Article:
March 23, 2003

Iraq gives ‘barbarous’ treatment to POWs, ex-prisoners say

By Carl Weiser
Gannett News Service

The U.S. soldiers captured by Iraqi forces could face beatings and humiliation. But just as agonizing, say former prisoners of war, is the isolation and the thoughts of what the family back home must be enduring.

The 23 prisoners of war captured in 1991 during the first Persian Gulf War reported abysmal treatment by Iraqis. Army Maj. Rhonda Cornum said she was sexually assaulted. Others had their jaws, knees and arms smashed. Lt. Col. Dale Storr told CNN Sunday that his captors would blindfold and handcuff him, then walk him into a concrete wall as they laughed hysterically.

“In the initial hours, you’re faced with the unknown,” retired Air Force Col. David Eberly told Gannett News Service in a phone interview. “It’s the unknown that haunts the families and friends.

“The worst thing is the families. You know how you’re doing as a person,” said Eberly, who was shot down over Iraq in 1991 and taken prisoner. “The families don’t, so that’s the worst part.”

On Sunday, a videotape aired on the Qatar-based satellite channel Al-Jazeera showing four American soldiers in Iraqi captivity — including one woman — being interviewed. The video also showed five dead people, apparently dressed in American uniforms.

Iraq said they would adhere to the Geneva conventions, which require humane treatment of prisoners.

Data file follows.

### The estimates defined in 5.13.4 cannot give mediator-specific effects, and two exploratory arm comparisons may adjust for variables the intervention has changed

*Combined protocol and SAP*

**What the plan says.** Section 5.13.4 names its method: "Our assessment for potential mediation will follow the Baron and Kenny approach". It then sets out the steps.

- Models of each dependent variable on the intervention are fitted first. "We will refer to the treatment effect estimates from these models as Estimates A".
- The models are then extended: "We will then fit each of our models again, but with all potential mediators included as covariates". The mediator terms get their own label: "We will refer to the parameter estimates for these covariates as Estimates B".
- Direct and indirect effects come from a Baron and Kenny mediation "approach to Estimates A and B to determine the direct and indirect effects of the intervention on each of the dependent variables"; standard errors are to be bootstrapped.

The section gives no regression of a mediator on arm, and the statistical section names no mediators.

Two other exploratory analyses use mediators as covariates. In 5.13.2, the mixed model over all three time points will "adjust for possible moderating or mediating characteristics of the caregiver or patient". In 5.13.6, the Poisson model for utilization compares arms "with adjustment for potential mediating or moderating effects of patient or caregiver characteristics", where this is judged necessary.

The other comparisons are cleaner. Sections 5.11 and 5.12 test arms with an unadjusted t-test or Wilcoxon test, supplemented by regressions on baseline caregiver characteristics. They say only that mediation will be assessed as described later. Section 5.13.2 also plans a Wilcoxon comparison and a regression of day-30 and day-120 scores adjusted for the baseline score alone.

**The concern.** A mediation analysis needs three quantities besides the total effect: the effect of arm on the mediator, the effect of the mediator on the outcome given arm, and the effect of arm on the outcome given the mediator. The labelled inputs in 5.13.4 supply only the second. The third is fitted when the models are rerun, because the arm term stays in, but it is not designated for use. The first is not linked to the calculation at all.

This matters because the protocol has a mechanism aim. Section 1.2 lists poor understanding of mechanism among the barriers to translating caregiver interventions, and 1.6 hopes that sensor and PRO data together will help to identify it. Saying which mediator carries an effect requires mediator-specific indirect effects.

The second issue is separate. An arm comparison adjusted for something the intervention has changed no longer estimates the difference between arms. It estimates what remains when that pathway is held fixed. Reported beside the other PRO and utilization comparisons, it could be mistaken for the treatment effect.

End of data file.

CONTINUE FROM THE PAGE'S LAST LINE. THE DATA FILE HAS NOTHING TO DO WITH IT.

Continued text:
But Lt. Col. John Abizaid, deputy commander of the Pentagon’s Central Command, said showing the terrified prisoners on TV already violated the conventions’ prohibition against humiliating prisoners.

The chief of staff for the British Forces in Iraq, Maj. Gen. Peter Wall, called the TV images “disgusting.” President Bush warned Iraq to treat prisoners humanely, and said he was praying for the POWs and their families.

Last April, Eberly and other former gulf war POWs filed a $900 million lawsuit against Iraq for the “barbarous” treatment of American prisoners. The lawsuit filed in federal court in Washington alleged that the Iraqi agents tortured, beat, starved, shocked and burned prisoners. The Iraqis also constantly threatened to kill their prisoners, the lawsuit said.

Maurice Sharp, commander of American Ex-Prisoners of War and a POW during the Korean War, said that each prisoner of war reacts differently to being captured.

“Generally, you become silent. You immediately insulate yourself. ...You have this sense of distrust from the moment you’re taken prisoner until you’re returned,” said Sharp, who lives in University Place, Wash.

“You feel totally alone. You act alone. It’s just a scary, scary situation,” he said.

Prisoners of war are a fact of every war, and miserable treatment of POWs is all too common, said Bruce Vandervort, editor of the Journal of Military History, published by an organization of scholars and soldiers.

The Germans and Japanese had appalling records during World War II in their treatment of U.S. prisoners, especially as it became clear they were going to lose. Captors may take out their frustration on their captives, Vandervort said.

“Most people don’t treat prisoners of war terribly well as a rule,” he said. Americans have done a generally good job of treating their prisoners, he said. But one of the worst POW camps ever was at Andersonville, Ga., a Confederate prison where thousands of Union soldiers died of starvation and exposure.

“Andersonville is probably one of the most shocking examples of mistreatment of American prisoners, and it was done by our own people,” he said.




 
   

           
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